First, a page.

Summary: Lean, mean, rich film noir.
Review: Christopher Nolan’s rarely-seen first film, ‘Following’, is a claustrophobic, intricate noir. Here we enter an urban jungle populated by crafty criminals, femme fatales, and eccentrics; one such eccentric is Bill, a struggling writer who stalks people. He does so because he needs experiences to write from, but it becomes an obsession, compelling him to invade the lives of others further and further. With the help of a man named Cobb, he becomes a thief. Cobb’s motivation is simple, “You take it away… to show them what they had,” but Cobb is far more devoted to this fiendish ideal than Bill realizes.
‘Following’ is spellbinding. Unlike many low-budget, independent filmmakers, Nolan makes his limitations work for him. Aesthetically, the film is grungy, off-kilter and bleak, the perfect feel for a neo-noir. The story is quick to the point and has no fat. Nolan makes use of the fractured narrative — something that would become his signature — to keep us disoriented, uncomfortable, and on our toes. There is never anything uninteresting; every detail has some significance.
The film’s central themes are invasion and manipulation. The idea of following random people, just to get a glimpse into their lives, is downright prescient. Thanks to Twitter and Facebook, I can do that from the comfort of my couch. Most films about thieves center around greed, but the character Cobb insists that burglary isn’t the point. Cobb wants to touch the human soul, to remind them of something they’d once known is true, but chose to forget. He insists that “Everyone has a box”, a place in their homes where they keep their most prized mementos. This functions like the safe in ‘Inception’, where the dreamer keeps their secrets. Bill is attracted to Cobb’s seeming nobility, his philosophical approach, his comfort in such a risky enterprise. But Cobb isn’t noble, he’s a predator, and whatever rhetoric he espouses to justify his bizarre lifestyle is just a cloak.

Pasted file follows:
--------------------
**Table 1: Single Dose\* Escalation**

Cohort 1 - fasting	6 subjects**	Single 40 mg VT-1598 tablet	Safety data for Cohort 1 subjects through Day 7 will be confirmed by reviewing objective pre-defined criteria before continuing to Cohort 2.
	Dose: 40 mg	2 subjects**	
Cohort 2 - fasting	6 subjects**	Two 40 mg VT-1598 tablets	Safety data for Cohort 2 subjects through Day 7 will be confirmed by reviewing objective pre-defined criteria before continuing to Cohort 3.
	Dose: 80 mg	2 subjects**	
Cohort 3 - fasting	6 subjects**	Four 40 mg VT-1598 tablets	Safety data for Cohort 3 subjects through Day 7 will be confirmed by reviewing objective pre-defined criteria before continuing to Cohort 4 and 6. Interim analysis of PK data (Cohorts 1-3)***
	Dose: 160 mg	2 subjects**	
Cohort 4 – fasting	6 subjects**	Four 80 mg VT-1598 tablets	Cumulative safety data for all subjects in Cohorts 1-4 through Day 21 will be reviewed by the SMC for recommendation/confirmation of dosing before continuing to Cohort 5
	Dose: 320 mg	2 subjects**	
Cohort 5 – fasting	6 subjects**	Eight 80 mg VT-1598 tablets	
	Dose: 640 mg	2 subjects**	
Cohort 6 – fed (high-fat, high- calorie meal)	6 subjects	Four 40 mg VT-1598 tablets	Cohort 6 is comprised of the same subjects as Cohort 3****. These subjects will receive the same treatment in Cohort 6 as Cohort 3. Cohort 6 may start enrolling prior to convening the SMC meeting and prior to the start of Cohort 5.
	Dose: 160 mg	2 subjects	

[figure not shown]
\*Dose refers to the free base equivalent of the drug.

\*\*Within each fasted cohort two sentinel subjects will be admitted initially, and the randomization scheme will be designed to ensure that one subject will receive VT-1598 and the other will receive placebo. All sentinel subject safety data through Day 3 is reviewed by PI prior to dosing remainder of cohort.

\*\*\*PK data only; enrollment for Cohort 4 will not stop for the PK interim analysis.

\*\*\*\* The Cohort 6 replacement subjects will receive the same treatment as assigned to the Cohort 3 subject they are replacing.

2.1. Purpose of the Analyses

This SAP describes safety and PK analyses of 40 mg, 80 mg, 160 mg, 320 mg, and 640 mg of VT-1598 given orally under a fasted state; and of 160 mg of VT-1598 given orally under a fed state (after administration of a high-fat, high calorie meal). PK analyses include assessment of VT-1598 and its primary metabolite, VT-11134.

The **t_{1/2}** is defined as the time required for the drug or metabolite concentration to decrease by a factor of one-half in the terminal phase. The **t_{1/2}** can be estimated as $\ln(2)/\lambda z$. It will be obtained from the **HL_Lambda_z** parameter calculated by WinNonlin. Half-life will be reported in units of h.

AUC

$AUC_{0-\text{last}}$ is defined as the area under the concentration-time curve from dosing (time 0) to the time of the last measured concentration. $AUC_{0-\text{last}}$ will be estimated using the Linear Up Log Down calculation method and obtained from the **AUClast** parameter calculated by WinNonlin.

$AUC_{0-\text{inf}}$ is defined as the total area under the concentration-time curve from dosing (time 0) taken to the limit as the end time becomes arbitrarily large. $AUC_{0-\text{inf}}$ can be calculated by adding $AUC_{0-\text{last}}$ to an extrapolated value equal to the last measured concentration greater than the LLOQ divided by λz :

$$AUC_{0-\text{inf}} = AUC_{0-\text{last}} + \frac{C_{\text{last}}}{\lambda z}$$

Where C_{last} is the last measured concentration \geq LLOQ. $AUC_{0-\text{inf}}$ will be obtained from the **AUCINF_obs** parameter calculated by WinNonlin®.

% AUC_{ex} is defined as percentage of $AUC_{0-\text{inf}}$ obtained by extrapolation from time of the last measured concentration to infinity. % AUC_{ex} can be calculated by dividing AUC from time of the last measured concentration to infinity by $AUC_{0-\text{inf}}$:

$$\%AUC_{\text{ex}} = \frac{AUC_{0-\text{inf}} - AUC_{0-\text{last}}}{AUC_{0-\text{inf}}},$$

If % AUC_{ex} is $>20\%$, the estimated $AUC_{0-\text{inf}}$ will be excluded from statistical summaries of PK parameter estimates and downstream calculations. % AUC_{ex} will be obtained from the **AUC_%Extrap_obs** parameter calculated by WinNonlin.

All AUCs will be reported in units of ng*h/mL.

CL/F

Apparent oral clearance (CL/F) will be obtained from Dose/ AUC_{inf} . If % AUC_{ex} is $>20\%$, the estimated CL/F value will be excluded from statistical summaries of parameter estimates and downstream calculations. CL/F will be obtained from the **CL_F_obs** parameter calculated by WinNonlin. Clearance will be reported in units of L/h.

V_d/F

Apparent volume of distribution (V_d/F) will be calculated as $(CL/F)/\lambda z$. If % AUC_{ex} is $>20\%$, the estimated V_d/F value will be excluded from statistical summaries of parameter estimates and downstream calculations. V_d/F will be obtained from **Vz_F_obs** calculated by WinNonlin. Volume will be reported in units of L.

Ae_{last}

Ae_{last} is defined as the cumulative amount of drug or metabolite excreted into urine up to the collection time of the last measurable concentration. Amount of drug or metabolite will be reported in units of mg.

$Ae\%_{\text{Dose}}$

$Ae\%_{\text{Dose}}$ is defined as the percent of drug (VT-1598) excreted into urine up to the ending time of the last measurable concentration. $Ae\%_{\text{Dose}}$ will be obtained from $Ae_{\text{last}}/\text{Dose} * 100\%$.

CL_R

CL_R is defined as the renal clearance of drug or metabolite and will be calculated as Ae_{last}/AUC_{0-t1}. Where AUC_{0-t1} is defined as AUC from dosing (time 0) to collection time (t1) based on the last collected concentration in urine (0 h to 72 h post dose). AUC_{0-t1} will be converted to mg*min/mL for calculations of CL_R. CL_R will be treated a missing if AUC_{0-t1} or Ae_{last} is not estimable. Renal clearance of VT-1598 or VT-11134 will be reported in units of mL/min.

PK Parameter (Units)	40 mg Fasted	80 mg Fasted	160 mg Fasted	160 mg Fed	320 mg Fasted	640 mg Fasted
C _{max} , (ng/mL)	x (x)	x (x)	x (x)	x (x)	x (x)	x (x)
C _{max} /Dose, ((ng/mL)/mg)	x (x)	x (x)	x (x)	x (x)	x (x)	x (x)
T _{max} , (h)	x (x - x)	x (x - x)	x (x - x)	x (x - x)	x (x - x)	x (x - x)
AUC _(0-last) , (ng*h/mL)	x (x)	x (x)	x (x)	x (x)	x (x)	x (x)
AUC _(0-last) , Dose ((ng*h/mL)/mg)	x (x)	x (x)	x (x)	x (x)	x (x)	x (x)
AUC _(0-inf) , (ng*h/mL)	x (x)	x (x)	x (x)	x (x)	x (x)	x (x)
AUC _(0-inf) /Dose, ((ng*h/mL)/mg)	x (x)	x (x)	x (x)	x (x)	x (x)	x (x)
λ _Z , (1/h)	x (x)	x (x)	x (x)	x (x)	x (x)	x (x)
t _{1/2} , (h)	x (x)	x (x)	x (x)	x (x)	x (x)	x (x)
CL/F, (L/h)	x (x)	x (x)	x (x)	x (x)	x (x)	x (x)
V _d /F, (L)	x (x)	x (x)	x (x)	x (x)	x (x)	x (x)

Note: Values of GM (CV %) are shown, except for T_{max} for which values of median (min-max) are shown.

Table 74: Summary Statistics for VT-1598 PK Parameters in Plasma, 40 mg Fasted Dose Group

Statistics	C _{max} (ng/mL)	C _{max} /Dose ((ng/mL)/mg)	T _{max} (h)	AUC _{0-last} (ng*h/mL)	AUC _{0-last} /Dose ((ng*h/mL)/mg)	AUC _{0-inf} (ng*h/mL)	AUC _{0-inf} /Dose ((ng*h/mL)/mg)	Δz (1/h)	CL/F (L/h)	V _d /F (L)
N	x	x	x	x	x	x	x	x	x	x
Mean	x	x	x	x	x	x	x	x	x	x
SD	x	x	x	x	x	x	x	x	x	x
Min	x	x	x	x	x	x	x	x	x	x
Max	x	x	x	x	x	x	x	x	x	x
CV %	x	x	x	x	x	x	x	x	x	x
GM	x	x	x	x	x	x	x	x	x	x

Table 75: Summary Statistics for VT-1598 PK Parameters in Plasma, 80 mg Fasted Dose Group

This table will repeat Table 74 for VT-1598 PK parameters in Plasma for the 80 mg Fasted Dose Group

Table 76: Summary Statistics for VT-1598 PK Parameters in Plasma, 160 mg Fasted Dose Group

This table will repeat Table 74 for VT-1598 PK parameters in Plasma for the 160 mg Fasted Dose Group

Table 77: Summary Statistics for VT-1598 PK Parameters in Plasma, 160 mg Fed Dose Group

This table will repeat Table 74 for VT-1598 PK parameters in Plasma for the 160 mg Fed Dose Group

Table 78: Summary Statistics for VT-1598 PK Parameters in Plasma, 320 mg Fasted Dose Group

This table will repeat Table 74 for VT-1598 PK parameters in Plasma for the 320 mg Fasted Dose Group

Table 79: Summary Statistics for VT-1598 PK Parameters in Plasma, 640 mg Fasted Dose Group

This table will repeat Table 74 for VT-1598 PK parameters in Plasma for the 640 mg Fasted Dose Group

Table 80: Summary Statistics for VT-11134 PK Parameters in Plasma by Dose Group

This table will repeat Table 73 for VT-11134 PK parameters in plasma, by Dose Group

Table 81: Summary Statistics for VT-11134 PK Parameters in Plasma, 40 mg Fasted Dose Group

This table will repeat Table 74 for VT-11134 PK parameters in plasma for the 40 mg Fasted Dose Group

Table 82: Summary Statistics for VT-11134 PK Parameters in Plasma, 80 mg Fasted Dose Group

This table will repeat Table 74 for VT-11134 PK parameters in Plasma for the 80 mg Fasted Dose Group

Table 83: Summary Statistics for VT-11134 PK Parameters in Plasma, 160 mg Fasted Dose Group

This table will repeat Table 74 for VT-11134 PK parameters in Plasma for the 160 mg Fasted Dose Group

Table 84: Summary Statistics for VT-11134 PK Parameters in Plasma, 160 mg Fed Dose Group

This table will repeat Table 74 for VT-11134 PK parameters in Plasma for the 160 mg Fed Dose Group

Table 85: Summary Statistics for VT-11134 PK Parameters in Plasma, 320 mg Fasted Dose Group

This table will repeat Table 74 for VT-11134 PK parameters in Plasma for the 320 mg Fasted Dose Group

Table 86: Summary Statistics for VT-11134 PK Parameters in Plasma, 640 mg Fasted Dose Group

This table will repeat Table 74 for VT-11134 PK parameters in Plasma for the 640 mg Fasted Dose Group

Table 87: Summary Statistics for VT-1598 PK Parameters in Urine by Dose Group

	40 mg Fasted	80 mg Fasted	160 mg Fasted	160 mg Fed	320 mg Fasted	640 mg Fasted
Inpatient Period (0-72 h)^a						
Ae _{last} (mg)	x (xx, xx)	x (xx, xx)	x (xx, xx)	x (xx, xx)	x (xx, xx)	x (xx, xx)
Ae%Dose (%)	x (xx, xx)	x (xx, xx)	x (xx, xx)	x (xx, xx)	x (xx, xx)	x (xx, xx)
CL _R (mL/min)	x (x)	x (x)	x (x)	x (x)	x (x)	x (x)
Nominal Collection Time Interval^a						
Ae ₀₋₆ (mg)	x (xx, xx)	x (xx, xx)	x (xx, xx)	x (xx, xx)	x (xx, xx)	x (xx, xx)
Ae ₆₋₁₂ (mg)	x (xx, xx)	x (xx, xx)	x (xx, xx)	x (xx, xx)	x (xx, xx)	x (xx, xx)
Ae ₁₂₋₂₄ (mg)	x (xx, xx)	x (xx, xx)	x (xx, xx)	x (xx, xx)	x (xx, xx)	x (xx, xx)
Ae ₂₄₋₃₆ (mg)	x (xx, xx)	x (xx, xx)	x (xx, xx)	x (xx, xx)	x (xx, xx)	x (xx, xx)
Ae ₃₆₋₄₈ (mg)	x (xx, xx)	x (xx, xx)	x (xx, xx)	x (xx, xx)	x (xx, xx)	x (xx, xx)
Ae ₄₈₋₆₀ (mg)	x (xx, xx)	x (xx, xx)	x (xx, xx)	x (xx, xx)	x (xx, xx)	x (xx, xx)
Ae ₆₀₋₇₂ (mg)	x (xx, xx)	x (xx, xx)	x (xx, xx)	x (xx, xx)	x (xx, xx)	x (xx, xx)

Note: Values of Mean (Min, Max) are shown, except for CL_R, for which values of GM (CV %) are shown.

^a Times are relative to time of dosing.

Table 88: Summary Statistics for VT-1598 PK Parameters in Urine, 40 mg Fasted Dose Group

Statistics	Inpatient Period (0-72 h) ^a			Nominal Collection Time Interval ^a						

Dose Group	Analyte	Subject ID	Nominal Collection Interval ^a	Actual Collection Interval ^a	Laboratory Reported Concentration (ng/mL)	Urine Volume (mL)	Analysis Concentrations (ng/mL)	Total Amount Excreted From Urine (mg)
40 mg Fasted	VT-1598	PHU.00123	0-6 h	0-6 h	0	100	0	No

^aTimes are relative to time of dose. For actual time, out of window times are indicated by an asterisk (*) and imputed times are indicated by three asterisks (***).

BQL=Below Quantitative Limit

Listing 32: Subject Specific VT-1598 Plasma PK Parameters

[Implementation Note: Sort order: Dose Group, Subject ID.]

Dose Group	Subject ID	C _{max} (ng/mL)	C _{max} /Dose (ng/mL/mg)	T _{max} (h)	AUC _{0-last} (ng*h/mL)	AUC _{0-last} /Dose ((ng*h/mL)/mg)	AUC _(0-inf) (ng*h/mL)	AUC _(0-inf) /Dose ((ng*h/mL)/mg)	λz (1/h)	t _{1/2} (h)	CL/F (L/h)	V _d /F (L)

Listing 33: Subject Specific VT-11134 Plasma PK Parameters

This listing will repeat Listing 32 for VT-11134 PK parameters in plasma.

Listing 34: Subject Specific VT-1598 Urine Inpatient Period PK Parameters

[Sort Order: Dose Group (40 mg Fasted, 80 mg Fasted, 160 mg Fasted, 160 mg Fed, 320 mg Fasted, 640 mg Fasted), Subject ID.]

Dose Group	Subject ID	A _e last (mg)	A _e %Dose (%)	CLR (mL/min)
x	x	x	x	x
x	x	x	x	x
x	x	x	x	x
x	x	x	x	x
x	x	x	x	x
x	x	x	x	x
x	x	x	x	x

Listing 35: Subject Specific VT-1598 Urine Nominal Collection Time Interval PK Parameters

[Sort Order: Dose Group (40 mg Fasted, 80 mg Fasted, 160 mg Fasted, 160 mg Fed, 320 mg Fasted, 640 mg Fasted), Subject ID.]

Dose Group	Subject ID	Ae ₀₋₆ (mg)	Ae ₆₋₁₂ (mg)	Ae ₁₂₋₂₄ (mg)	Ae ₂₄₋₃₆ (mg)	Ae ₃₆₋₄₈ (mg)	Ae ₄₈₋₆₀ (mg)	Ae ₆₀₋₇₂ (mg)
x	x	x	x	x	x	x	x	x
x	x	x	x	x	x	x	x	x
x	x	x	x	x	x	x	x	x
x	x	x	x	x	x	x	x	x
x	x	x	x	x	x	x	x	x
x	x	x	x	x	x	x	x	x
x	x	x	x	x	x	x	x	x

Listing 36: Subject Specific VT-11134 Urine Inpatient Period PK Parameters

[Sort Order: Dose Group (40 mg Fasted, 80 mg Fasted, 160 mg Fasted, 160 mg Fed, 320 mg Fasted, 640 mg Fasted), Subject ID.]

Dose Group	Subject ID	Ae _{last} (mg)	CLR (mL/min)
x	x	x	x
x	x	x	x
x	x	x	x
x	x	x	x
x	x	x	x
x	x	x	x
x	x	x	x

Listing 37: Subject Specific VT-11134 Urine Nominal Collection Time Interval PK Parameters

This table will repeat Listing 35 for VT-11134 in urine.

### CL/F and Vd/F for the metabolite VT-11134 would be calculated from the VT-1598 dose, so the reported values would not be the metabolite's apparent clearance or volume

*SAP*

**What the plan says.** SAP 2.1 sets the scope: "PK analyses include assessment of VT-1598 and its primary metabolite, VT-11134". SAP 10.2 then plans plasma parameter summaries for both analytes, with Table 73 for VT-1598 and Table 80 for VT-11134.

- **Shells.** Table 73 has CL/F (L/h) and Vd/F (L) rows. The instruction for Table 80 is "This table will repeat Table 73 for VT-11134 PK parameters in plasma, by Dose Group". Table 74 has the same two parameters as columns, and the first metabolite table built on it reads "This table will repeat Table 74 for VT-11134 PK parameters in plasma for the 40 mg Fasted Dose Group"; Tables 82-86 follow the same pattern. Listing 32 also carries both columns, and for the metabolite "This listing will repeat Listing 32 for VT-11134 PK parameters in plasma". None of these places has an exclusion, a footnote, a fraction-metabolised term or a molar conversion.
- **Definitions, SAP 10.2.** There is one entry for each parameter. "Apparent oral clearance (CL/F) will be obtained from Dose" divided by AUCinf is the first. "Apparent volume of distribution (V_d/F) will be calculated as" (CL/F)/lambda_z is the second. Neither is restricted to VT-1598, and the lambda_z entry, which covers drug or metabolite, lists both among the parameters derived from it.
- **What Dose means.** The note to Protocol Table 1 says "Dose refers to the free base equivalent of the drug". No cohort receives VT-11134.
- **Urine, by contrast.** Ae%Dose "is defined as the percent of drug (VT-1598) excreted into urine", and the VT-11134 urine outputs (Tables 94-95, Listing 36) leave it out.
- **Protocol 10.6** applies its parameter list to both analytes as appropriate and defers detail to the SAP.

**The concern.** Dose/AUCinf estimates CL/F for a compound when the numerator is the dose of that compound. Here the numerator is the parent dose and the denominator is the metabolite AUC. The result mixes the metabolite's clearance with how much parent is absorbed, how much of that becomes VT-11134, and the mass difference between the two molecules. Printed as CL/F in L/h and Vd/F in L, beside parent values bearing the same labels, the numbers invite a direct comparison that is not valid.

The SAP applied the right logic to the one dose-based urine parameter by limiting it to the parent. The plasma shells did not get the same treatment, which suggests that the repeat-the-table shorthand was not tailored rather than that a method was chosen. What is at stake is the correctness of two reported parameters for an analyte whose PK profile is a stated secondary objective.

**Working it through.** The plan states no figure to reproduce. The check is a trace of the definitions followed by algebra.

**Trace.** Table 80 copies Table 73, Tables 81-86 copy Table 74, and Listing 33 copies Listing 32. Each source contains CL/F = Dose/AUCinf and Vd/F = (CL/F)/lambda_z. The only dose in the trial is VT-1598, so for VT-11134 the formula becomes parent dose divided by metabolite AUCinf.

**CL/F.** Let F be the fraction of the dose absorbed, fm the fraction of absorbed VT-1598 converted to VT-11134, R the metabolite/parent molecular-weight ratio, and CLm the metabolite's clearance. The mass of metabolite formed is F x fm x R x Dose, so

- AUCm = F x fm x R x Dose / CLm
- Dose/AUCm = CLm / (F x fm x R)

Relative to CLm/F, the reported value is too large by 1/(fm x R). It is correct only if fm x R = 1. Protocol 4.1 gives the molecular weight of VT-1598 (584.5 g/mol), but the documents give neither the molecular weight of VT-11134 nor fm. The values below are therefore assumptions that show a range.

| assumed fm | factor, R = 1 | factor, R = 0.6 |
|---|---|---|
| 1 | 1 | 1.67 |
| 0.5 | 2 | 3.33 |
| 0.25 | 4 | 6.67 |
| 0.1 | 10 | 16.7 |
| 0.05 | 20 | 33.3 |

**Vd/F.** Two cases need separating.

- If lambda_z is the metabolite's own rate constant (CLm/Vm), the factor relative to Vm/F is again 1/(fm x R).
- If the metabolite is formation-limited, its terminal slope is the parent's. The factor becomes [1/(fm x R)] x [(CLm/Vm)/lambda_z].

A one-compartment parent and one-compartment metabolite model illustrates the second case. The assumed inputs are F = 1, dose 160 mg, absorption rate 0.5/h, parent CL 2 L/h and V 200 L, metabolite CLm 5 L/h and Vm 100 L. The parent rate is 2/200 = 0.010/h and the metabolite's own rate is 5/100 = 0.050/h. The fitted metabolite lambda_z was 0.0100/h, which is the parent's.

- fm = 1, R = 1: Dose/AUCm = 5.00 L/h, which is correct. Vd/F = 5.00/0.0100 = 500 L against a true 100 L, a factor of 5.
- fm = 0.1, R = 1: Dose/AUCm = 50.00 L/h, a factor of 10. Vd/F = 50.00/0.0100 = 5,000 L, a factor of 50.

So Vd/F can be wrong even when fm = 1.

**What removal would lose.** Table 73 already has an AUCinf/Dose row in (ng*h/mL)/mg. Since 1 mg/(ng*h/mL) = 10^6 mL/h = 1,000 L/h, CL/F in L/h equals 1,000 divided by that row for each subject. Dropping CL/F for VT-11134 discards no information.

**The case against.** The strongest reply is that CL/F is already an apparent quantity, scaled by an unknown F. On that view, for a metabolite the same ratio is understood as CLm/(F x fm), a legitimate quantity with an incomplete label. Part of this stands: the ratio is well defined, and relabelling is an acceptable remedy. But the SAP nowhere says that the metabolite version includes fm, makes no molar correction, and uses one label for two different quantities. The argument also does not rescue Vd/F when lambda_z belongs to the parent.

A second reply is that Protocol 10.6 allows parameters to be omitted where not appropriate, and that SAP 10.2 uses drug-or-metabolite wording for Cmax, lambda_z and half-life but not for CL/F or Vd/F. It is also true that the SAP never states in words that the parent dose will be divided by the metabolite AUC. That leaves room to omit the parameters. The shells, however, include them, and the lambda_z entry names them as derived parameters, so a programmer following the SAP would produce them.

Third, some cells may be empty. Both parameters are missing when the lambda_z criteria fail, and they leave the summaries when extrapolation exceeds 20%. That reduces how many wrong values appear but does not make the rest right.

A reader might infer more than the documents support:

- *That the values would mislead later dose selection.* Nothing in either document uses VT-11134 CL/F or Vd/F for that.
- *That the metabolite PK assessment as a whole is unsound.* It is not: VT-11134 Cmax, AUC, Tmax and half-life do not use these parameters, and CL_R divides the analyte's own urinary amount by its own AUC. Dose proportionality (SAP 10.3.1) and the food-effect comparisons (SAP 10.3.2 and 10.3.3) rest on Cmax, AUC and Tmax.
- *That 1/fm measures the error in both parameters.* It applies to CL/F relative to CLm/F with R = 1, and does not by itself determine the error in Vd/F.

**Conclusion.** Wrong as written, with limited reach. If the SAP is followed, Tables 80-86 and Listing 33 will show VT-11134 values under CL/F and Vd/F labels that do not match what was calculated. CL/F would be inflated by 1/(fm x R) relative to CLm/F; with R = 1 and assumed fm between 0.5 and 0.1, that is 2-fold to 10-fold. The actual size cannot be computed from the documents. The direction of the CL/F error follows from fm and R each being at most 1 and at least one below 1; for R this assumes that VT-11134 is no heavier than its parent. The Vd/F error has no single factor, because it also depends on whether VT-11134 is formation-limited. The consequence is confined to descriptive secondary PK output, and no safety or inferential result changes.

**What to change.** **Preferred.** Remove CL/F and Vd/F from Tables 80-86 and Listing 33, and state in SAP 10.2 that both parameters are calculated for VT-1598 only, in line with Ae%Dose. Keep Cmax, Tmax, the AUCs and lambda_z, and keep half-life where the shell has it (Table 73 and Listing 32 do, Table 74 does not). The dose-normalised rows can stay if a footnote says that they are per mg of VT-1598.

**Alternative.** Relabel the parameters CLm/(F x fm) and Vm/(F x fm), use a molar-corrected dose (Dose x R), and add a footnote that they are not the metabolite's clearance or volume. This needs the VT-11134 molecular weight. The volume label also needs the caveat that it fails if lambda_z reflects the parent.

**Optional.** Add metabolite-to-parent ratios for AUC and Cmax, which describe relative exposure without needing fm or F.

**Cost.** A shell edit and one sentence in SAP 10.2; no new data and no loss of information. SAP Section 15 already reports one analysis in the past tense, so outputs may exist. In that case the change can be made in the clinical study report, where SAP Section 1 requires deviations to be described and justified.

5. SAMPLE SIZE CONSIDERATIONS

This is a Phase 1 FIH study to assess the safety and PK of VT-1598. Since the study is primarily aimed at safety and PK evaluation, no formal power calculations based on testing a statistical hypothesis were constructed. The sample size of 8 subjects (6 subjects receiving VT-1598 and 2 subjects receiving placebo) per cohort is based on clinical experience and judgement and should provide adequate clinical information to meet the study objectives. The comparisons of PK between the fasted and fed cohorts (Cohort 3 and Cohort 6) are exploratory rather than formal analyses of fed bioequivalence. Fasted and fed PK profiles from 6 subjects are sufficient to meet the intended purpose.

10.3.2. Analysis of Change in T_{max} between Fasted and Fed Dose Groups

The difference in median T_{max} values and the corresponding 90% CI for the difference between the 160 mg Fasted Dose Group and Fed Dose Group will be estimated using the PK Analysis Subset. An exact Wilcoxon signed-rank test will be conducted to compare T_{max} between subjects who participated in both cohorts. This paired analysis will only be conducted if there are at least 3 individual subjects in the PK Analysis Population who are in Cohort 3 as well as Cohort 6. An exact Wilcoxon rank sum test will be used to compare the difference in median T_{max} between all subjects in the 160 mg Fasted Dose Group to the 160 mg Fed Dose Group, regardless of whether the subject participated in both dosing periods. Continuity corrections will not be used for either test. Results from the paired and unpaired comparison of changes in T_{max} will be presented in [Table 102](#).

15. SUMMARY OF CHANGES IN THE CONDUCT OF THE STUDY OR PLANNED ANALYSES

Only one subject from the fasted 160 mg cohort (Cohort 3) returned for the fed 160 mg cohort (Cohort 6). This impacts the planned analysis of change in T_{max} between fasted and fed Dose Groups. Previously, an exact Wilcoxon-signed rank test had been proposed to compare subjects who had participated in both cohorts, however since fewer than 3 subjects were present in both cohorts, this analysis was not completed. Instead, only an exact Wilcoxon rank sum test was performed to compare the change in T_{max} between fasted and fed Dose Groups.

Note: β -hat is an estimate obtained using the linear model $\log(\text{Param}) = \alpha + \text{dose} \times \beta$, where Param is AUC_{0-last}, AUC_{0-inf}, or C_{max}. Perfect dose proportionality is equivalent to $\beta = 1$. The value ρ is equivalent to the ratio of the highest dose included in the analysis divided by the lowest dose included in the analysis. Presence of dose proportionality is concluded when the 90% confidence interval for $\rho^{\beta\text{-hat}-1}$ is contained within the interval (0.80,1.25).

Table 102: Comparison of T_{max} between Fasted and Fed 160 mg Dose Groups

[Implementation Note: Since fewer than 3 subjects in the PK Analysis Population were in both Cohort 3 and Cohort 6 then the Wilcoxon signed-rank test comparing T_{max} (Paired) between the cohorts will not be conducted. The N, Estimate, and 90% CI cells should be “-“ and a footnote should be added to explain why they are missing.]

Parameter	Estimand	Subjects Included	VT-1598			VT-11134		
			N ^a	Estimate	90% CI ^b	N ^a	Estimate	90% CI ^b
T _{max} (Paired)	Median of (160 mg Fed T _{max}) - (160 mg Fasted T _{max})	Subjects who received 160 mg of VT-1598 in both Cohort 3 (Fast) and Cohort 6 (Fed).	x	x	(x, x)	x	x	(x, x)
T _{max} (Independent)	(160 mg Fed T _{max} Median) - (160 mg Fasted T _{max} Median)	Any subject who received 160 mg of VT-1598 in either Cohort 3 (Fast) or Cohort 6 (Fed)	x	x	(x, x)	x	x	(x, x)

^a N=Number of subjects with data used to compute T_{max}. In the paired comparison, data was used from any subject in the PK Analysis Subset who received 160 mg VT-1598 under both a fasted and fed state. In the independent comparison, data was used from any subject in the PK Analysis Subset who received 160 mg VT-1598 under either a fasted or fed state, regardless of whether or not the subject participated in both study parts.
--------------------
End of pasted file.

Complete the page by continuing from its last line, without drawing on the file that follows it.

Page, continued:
Bill’s identity as a writer tells me that Nolan created the character autobiographically, at least to some extent. Writer’s block is the worst, and I have contemplated carrying a notebook and observing people for inspiration. When I realized the cost, I considered writing it into a screenplay, only being simultaneously disappointed and relieved that Nolan had already used the concept. What happens to Bill, then, is every writer’s subconscious fear, that the world they strive to create will swallow them up.
I highly recommend ‘Following’ to fans of Christopher Nolan, film noir, independent film, and film in general.
Buy It From Amazon: Following